Inner beauty ranks much higher than skin-deep beauty as the unique combination of personality, quirks and interests is exclusive to each person.
I was conducting a workshop for a group of professionals, the subjects of which comprised etiquette, grooming, social communication and allied life skills. The talk turned into a debate, with many of the women in the mixed group deriding the still prevalent desire in men for brides who were “fair”, the term being interchangeable with beauty.
Interestingly, many men in the quorum expressed more mature views, that beauty was more about “being comfortable in your skin” and that phase of obsession with a size zero figure or a fair complexion, or hair styled like plastic sheets was not, in their view, the epitome of desired beauty. The paradigm of beauty has shifted and even people who benchmark their idea of beauty on Bollywood can see that the new age movies have real women, with real Indian skin tones and realistic figures.
It was heartening to hear men in my audience agree with me that a woman must understand her worth as a unique being and celebrate her innate appeal. Many agreed that inner beauty scores higher than mere skin-deep beauty. That unique combination of personality, quirks and interests is exclusive to each person. The consensus was that it is a joy to see a lady confident about herself, celebrating herself as the matchless individual that nature has created.
But we know that people may voice noble platitudes, but the reality may reflect less noble considerations. When men fantasise about the ideal mate, in their mind’s eye is a picture of a fair, lovely, size zero, 20-something. The fact remains that skin-deep beauty is still a priority with grooms on the look-out for a life partner.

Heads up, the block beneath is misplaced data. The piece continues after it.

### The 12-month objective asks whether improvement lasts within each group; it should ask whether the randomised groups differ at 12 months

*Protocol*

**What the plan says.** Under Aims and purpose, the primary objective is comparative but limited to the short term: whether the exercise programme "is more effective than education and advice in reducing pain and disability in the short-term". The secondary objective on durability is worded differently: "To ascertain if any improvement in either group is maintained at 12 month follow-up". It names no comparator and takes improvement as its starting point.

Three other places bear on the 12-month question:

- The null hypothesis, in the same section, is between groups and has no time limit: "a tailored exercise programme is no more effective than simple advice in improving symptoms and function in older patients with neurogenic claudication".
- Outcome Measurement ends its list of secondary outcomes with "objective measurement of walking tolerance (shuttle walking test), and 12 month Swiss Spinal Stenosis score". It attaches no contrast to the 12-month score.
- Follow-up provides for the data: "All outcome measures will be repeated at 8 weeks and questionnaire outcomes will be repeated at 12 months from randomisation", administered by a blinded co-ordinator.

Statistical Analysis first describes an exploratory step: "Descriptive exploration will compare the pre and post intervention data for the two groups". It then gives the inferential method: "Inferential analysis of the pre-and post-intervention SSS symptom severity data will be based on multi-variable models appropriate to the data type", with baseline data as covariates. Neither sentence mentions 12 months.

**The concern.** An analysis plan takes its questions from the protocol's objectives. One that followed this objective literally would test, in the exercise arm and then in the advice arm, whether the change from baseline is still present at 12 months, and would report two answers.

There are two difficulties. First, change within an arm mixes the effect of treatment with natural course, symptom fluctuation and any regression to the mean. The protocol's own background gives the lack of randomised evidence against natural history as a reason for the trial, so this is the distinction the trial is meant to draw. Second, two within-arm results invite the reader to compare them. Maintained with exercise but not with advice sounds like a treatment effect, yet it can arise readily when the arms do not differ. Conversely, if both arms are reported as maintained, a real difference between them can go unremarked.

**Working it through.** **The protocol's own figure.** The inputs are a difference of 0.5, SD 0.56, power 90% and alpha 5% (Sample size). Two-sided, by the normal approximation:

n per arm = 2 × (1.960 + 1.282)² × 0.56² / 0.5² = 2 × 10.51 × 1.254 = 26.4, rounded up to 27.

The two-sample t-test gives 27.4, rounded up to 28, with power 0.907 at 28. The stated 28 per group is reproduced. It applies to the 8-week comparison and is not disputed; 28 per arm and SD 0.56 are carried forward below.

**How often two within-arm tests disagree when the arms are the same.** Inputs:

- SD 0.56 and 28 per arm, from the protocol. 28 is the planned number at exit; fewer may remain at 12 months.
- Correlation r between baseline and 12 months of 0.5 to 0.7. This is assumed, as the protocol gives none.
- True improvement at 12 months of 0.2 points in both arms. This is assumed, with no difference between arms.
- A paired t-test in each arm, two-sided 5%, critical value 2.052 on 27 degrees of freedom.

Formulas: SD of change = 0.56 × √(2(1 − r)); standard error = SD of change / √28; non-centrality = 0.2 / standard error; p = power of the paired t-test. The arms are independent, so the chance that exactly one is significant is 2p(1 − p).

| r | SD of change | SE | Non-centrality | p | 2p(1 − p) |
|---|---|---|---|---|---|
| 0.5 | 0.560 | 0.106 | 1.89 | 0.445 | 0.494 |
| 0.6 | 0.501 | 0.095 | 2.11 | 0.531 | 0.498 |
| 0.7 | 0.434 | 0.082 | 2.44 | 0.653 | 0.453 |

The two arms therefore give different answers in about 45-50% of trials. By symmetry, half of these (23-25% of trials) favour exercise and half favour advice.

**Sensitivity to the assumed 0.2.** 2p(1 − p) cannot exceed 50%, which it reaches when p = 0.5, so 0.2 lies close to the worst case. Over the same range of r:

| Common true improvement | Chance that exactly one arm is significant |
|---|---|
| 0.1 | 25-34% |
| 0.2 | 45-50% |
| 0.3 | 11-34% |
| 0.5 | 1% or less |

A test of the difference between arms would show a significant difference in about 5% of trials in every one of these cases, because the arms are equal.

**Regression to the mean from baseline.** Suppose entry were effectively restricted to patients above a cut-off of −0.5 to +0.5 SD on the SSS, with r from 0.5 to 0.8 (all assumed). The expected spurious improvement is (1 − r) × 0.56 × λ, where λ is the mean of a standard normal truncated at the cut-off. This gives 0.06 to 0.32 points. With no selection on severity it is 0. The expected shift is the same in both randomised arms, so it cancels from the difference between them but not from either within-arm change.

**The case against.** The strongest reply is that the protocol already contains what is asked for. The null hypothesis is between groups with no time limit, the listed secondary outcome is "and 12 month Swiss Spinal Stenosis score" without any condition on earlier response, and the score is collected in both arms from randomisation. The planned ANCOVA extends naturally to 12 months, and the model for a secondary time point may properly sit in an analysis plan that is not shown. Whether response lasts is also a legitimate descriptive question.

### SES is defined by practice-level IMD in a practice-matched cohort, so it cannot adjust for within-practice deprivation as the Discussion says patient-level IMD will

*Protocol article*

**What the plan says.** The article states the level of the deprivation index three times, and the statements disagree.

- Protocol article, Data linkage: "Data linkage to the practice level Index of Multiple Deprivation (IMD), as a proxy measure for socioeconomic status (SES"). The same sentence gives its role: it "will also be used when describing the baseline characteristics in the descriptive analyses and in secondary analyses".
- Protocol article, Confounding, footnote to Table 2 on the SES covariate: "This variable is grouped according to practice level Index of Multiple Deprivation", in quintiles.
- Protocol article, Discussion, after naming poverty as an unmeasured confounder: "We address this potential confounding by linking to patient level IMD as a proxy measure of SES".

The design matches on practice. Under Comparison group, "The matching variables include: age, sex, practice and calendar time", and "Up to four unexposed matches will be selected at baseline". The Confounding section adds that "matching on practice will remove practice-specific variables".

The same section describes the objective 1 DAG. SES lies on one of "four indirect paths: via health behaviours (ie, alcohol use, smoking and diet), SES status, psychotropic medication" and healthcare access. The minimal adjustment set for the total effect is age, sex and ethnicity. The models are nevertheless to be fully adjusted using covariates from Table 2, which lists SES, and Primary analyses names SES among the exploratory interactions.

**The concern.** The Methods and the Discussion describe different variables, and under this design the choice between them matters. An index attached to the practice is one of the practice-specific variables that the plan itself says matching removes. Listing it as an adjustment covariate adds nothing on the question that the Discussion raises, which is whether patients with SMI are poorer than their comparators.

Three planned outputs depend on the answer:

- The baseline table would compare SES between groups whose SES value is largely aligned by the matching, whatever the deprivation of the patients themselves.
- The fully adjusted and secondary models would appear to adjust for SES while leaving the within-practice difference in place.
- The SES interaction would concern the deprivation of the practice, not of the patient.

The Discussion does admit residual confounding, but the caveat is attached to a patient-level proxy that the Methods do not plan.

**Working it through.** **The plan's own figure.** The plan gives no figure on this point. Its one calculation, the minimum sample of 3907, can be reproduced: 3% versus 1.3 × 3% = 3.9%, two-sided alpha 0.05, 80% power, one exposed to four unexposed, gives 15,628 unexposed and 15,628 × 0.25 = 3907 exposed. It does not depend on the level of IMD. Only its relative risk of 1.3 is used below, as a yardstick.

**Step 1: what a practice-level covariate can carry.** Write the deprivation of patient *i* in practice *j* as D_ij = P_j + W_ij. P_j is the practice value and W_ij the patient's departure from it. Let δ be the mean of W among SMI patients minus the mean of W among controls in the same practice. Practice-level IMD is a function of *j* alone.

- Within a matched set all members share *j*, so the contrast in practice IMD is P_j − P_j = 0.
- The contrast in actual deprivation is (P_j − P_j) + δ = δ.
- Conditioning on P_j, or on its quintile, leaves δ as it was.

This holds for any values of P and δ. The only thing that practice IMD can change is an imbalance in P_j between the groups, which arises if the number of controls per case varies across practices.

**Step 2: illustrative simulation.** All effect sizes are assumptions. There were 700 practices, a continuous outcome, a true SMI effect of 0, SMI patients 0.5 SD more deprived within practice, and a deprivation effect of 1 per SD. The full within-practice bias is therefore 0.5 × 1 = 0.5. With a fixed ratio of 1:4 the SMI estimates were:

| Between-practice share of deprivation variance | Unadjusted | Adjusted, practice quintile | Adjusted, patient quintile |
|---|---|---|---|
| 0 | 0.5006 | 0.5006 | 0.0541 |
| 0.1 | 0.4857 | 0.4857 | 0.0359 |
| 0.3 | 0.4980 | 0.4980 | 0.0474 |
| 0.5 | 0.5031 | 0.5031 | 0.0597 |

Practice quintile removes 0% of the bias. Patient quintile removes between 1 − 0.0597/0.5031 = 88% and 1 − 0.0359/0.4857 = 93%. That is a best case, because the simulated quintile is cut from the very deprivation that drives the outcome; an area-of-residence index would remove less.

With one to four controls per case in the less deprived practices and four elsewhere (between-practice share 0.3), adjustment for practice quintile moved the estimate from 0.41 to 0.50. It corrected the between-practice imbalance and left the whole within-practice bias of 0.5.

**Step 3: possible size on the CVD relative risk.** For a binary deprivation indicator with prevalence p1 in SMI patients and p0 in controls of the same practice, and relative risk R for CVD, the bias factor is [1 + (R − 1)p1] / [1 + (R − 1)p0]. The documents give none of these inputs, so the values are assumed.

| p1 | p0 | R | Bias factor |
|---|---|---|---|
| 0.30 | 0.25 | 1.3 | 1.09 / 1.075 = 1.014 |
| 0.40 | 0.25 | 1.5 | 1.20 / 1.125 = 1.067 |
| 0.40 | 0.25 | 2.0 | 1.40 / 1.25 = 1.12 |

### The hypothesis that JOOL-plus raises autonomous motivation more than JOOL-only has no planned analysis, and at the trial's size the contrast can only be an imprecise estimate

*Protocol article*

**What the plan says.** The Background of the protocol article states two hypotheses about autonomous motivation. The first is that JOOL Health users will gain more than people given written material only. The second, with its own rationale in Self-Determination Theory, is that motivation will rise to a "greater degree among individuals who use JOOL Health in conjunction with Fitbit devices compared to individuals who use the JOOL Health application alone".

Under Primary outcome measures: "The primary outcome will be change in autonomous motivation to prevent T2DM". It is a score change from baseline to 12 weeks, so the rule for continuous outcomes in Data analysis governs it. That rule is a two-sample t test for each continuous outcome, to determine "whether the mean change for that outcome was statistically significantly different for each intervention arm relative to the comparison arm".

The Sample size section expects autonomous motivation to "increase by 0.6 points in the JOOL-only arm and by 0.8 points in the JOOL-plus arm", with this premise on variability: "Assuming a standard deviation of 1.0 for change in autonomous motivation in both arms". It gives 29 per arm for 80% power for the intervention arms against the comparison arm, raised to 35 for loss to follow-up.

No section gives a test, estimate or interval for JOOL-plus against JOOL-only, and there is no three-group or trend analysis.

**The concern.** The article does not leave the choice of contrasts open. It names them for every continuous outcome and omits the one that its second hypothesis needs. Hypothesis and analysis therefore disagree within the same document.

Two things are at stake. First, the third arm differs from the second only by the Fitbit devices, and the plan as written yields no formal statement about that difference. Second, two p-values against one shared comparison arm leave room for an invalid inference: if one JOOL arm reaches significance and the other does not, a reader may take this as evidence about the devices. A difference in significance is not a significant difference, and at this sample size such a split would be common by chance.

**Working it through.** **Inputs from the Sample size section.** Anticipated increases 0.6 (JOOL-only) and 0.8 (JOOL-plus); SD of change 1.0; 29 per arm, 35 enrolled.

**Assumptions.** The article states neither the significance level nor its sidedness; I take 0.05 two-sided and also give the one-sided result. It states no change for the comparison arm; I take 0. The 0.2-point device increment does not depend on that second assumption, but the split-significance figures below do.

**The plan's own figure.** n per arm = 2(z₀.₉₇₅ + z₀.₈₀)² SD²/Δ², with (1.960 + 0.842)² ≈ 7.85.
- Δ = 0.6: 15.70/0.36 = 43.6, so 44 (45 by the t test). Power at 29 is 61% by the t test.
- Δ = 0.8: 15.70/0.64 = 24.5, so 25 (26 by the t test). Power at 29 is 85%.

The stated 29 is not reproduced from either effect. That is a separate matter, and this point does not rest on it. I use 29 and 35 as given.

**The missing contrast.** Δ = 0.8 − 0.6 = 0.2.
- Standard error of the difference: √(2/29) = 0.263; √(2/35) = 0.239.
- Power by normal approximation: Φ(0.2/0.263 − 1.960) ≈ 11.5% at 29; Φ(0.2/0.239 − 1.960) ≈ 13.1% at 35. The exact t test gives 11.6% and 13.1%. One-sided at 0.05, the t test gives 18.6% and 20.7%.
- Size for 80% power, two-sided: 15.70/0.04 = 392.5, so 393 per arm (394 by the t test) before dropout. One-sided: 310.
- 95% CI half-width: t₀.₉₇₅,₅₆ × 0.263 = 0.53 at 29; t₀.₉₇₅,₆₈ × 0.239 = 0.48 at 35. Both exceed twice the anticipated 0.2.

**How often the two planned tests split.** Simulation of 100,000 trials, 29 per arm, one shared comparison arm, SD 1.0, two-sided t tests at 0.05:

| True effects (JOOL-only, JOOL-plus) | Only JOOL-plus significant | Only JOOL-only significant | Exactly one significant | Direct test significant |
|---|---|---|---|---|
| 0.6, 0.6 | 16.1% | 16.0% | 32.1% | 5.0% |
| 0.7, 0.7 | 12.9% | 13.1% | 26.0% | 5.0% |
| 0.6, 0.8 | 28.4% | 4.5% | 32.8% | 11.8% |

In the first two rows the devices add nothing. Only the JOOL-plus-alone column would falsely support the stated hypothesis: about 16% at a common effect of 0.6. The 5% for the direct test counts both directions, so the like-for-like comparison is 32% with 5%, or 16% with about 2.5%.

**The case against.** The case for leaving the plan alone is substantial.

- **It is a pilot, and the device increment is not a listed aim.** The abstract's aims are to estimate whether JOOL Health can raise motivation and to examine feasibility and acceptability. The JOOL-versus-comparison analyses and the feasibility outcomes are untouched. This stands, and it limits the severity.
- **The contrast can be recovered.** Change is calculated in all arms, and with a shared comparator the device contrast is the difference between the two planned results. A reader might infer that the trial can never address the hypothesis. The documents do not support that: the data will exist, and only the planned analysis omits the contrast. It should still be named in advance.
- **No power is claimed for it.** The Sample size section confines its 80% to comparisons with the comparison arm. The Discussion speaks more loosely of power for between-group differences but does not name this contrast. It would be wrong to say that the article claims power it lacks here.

I do not undervalue beauty, in fact it is a God-given quality of value. What needs to be understood is that beauty can extend to qualities like kindness, bravery, intelligence or humour. People need to understand how truly beautiful these enduring values are as they transcend the imperfect nose or that crooked smile. I have seen it happen over and over again.
A very close friend, educated, smart, working and to all appearances intelligent, whose desire at the time was to find a bride for her son asked me to ‘put out the word’. When I asked her what did her son and she wished for in the girl of their dreams, education, nature, personality came way below their priority list. “She must be fair,” I was told to my utter astonishment. This, coming from an educated woman of the world with a son from a reputable university?
The malaise I realised is not one that men need to cure themselves of, it is also imperative that women bring up boys in a manner that they go on to lead the way. If children are inculcated with the right worldview, then the revolution would indoctrinate respect for women at a nascent stage. This education would change archaic outlook about fair skin tone.
Men need to give themselves the chance to discover deeper qualities in women beneath the mere exterior. Were they to do so, they would stop desiring the Barbie-doll versions of women.
The writer is a columnist, designer and brand consultant. Mail her at firstname.lastname@example.org